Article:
“Future Reading” and the digital divide

A few of weeks ago I came across an article in the New Yorker by Anthony Grafton entitled “Future Reading” that first interested me because of the really cool drawing involving a library and google.

The article started with the well known recantment of the role libraries play as a place of knowledge, their history, digitization programs, why we have some concerns… you know, the usual stuff. But what really got my attention was when Grafton started addressing the many limitations of Google Books and similar projects, particularly in this paragraph:

Other sectors of the world’s book production are not even catalogued and accessible on site, much less available for digitization. The materials from the poorest societies may not attract companies that rely on subscriptions or on advertising for cash flow. This is unfortunate, because these very societies have the least access to printed books and thus to their own literature and history. If you visit the Web site of the Online Computer Library Center and look at its WorldMap, you can see the numbers of books in public and academic systems around the world. Sixty million Britons have a hundred and sixteen million public-library books at their disposal, while more than 1.1 billion Indians have only thirty-six million. Poverty, in other words, is embodied in lack of print as well as in lack of food. The Internet will do much to redress this imbalance, by providing Western books for non-Western readers. What it will do for non-Western books is less clear.

Grafton is touching on one more aspect of the digital divide where non-Western societies are lagging behind. Although I agree with his asertion that Internet will increase access to resources for poor countries, it seems to me that the fact that digitization projects are hardly touching material from non-Western countries will seriously increase the Westernization of their histories, their cultures, their languages (says a Spanish native speaker, writing in English). This new form of colonization uses information as commodity and those with the technology to disseminate it will continue to select only material that will bring them substantial economic profit.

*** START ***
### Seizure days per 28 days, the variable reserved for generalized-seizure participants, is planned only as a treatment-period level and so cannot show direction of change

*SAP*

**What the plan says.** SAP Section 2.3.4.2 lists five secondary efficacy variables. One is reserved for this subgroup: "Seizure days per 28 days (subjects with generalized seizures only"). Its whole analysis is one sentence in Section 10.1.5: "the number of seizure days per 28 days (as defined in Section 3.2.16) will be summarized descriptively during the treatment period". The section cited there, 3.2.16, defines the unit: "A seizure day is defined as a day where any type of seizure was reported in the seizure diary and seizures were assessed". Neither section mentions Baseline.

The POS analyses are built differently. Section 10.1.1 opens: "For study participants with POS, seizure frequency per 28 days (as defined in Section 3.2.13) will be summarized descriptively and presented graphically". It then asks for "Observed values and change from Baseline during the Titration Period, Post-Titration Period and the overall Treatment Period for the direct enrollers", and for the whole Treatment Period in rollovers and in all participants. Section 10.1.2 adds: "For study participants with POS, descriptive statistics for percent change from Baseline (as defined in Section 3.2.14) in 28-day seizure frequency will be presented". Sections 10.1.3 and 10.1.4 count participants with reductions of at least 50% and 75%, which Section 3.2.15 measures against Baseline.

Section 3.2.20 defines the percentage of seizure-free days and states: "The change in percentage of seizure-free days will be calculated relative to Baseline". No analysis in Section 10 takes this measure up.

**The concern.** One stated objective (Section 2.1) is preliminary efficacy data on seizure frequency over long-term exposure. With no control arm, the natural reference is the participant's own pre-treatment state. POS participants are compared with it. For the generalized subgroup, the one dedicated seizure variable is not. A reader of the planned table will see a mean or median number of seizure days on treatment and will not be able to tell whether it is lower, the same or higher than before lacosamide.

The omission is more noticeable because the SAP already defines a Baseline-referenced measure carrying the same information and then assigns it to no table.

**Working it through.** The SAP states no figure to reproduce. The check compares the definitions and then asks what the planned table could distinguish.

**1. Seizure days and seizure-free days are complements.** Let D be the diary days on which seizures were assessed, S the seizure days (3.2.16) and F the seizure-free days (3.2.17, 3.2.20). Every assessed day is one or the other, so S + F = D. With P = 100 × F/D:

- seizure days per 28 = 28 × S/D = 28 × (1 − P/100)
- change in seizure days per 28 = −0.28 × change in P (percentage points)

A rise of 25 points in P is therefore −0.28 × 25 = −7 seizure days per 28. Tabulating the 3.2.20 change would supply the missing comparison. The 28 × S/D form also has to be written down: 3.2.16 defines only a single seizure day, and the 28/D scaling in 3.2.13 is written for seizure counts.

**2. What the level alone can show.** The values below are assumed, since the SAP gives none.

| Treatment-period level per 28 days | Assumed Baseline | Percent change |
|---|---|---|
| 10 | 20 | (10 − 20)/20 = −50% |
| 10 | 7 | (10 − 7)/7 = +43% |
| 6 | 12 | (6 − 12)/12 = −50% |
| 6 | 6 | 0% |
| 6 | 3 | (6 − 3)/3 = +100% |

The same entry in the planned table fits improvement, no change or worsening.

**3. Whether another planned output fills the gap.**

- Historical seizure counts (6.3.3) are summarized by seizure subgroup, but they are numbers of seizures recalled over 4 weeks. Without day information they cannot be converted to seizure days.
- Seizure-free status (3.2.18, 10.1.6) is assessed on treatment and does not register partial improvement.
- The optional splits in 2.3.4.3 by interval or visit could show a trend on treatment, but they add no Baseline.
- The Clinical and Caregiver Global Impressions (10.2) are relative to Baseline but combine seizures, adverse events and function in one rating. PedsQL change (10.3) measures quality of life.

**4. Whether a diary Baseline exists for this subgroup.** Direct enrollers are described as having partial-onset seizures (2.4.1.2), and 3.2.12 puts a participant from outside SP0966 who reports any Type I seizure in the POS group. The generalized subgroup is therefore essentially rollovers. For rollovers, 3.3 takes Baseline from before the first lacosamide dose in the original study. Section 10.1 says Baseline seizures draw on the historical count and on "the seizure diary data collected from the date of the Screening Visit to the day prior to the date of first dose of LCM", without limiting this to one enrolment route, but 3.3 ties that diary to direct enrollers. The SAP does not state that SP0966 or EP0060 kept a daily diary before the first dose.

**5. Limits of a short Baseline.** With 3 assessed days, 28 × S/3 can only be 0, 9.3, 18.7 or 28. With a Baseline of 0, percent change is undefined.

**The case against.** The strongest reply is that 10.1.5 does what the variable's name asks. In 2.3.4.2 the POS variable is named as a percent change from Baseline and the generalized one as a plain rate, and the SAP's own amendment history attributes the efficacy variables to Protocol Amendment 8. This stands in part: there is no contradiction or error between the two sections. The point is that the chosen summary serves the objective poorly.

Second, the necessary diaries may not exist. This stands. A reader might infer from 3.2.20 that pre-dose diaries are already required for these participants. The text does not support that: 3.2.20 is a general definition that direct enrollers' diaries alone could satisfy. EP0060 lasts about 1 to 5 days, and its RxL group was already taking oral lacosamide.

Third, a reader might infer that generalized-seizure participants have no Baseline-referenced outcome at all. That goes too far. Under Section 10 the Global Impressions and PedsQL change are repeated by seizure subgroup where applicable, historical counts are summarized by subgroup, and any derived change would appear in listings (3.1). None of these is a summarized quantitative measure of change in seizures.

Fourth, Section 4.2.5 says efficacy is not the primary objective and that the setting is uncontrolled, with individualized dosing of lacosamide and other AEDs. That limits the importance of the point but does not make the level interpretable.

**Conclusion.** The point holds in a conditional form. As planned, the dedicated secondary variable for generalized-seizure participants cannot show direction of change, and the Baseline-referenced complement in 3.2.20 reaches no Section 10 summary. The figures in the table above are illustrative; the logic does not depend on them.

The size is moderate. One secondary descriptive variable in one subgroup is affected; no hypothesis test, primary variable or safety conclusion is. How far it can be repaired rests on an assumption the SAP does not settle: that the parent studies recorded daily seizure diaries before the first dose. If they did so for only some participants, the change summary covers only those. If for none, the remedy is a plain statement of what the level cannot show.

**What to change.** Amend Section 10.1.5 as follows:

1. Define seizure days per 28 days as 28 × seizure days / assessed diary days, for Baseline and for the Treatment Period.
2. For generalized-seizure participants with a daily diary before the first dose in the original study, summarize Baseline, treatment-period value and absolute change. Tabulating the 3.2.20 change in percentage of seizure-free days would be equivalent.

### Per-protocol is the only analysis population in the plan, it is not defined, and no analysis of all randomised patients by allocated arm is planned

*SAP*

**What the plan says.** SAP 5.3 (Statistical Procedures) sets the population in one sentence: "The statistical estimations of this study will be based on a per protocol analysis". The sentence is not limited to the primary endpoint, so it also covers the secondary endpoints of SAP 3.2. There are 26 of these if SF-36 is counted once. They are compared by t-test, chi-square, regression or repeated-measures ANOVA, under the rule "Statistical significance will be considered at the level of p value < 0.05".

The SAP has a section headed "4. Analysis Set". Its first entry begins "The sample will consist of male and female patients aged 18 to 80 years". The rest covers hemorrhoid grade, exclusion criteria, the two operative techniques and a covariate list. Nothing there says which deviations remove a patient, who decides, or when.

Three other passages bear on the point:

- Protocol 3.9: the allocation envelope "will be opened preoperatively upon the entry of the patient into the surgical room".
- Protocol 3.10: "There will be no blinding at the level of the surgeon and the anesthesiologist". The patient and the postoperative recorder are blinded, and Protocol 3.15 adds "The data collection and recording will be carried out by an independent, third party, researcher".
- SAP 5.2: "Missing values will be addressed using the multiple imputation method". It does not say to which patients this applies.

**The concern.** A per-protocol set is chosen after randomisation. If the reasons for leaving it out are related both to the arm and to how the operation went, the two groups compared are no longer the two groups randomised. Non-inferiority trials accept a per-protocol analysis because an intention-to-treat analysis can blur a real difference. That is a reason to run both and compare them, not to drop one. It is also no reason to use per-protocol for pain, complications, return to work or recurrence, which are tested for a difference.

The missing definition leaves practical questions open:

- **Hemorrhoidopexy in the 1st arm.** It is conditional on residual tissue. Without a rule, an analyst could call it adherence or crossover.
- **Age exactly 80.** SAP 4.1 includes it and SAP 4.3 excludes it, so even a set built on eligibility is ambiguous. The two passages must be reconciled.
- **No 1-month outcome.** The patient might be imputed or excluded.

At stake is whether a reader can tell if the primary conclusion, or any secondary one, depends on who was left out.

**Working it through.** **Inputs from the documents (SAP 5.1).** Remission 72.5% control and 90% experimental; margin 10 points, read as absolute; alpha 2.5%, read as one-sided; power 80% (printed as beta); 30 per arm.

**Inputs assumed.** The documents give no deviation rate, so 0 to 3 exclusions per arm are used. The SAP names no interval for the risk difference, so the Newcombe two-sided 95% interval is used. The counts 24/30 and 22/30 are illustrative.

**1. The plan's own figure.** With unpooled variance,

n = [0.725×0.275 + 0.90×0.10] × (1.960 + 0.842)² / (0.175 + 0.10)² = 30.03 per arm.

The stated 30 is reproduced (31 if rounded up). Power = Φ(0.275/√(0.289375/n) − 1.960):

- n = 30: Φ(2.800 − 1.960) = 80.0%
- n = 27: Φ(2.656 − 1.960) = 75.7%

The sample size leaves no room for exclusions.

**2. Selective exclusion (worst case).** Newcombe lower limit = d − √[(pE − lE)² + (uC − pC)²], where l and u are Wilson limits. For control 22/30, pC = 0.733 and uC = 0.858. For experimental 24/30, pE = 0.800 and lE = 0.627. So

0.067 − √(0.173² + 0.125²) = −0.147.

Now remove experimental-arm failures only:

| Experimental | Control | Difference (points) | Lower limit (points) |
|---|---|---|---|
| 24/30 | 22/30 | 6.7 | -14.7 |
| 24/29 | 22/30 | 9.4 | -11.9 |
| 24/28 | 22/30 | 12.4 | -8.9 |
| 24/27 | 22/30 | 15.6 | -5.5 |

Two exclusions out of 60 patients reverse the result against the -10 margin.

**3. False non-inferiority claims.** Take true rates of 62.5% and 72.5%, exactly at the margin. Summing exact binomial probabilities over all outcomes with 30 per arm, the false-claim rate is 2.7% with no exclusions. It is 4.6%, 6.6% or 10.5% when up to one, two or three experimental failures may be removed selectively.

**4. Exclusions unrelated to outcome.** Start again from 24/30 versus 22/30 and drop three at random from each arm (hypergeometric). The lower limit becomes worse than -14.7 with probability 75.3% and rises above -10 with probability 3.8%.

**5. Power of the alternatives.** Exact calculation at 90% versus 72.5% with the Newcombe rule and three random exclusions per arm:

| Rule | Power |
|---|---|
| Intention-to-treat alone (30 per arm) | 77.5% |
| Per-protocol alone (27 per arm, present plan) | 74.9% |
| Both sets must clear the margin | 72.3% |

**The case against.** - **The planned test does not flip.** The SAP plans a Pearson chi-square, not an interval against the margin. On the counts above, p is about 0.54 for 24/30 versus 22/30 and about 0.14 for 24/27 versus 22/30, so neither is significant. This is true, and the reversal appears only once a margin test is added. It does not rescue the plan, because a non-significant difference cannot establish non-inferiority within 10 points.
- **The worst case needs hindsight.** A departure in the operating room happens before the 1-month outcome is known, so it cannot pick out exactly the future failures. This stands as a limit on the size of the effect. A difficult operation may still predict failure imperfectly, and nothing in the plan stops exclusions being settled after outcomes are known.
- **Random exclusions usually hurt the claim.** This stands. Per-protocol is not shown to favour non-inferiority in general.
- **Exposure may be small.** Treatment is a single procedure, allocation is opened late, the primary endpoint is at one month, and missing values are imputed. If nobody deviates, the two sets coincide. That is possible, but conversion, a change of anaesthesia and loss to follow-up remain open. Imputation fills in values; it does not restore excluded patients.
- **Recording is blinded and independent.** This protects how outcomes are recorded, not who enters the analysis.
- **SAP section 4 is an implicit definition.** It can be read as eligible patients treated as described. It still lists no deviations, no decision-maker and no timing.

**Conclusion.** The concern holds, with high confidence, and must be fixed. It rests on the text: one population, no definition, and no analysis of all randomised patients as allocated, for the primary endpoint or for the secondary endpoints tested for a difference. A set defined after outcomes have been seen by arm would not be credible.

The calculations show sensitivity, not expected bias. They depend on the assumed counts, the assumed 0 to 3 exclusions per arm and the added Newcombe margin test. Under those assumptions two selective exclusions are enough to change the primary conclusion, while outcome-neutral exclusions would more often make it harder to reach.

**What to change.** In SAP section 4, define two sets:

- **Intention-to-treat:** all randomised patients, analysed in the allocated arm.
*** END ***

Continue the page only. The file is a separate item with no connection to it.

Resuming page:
Grafton, A. (2007, November 5). Future Reading : Digitization and its discontents. New Yorker. Retrieved December 9, 2007 from http://www.newyorker.com/reporting/2007/11/05/071105fa_fact_grafton


1 Comment

Filed under digitization, preservation

One response to ““Future Reading” and the digital divide

  1. greyson

    Welcome Martha!

    I’m really excited to have you writing for SJL, and also looking forward to future conversations and posts about open access, digitization, globalization and colonialism. Sometimes all these advances seem like such “double edged swords” in the struggle for human rights and social justice.


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